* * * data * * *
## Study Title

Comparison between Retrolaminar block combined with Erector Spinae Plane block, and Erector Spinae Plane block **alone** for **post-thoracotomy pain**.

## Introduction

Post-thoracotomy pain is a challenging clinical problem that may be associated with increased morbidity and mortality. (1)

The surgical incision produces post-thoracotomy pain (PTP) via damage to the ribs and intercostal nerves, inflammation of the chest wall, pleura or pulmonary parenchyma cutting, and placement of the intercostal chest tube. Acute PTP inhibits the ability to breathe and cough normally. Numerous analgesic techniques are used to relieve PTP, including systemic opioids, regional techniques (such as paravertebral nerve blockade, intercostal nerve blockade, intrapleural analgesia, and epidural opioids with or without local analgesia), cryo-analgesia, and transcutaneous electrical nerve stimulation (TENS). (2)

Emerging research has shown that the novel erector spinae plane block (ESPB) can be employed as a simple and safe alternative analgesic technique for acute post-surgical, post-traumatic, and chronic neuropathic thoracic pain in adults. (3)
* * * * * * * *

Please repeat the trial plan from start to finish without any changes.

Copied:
## Study Title

Comparison between Retrolaminar block combined with Erector Spinae Plane block, and Erector Spinae Plane block **alone** for **post-thoracotomy pain**.

## Introduction

Post-thoracotomy pain is a challenging clinical problem that may be associated with increased morbidity and mortality. (1)

The surgical incision produces post-thoracotomy pain (PTP) via damage to the ribs and intercostal nerves, inflammation of the chest wall, pleura or pulmonary parenchyma cutting, and placement of the intercostal chest tube. Acute PTP inhibits the ability to breathe and cough normally. Numerous analgesic techniques are used to relieve PTP, including systemic opioids, regional techniques (such as paravertebral nerve blockade, intercostal nerve blockade, intrapleural analgesia, and epidural opioids with or without local analgesia), cryo-analgesia, and transcutaneous electrical nerve stimulation (TENS). (2)

Emerging research has shown that the novel erector spinae plane block (ESPB) can be employed as a simple and safe alternative analgesic technique for acute post-surgical, post-traumatic, and chronic neuropathic thoracic pain in adults. (3)